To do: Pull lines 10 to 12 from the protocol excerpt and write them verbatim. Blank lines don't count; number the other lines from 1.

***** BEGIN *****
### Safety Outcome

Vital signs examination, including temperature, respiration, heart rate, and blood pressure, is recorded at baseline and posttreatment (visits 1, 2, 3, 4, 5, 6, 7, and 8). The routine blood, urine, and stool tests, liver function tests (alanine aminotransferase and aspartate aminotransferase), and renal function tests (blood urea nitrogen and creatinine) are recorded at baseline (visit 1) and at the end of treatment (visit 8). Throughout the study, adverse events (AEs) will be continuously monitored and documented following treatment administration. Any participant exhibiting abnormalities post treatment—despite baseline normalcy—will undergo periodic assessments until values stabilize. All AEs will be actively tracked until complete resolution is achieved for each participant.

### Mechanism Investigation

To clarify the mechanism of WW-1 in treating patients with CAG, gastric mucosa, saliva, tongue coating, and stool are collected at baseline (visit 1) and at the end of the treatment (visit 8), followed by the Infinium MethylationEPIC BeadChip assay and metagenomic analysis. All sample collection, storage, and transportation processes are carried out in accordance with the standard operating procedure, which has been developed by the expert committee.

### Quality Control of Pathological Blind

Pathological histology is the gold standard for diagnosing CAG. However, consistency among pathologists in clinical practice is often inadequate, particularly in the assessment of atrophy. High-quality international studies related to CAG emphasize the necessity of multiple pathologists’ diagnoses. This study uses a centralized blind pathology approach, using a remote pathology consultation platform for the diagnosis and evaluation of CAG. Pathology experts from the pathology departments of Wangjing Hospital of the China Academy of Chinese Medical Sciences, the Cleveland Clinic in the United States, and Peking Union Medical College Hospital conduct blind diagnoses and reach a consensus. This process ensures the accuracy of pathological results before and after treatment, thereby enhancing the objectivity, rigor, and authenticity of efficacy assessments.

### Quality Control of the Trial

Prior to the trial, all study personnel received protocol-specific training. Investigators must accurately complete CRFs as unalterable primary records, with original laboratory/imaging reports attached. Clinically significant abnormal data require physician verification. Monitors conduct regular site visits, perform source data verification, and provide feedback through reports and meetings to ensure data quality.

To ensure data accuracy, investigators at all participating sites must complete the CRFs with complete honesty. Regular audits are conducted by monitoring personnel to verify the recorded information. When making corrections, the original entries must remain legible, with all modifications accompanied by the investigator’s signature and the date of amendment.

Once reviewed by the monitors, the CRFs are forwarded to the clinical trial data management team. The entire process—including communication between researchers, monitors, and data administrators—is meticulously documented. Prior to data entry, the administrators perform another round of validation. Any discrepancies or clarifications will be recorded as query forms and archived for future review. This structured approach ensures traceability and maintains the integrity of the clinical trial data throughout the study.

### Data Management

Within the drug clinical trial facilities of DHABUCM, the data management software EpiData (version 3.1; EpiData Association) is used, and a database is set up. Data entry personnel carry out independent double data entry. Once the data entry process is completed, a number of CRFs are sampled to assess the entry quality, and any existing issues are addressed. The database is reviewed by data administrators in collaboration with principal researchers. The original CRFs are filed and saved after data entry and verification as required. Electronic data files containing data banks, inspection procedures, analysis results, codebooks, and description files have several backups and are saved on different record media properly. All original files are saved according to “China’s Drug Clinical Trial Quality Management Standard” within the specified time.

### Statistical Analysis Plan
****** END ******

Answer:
Once reviewed by the monitors, the CRFs are forwarded to the clinical trial data management team. The entire process—including communication between researchers, monitors, and data administrators—is meticulously documented. Prior to data entry, the administrators perform another round of validation. Any discrepancies or clarifications will be recorded as query forms and archived for future review. This structured approach ensures traceability and maintains the integrity of the clinical trial data throughout the study.

### Data Management

Within the drug clinical trial facilities of DHABUCM, the data management software EpiData (version 3.1; EpiData Association) is used, and a database is set up. Data entry personnel carry out independent double data entry. Once the data entry process is completed, a number of CRFs are sampled to assess the entry quality, and any existing issues are addressed. The database is reviewed by data administrators in collaboration with principal researchers. The original CRFs are filed and saved after data entry and verification as required. Electronic data files containing data banks, inspection procedures, analysis results, codebooks, and description files have several backups and are saved on different record media properly. All original files are saved according to “China’s Drug Clinical Trial Quality Management Standard” within the specified time.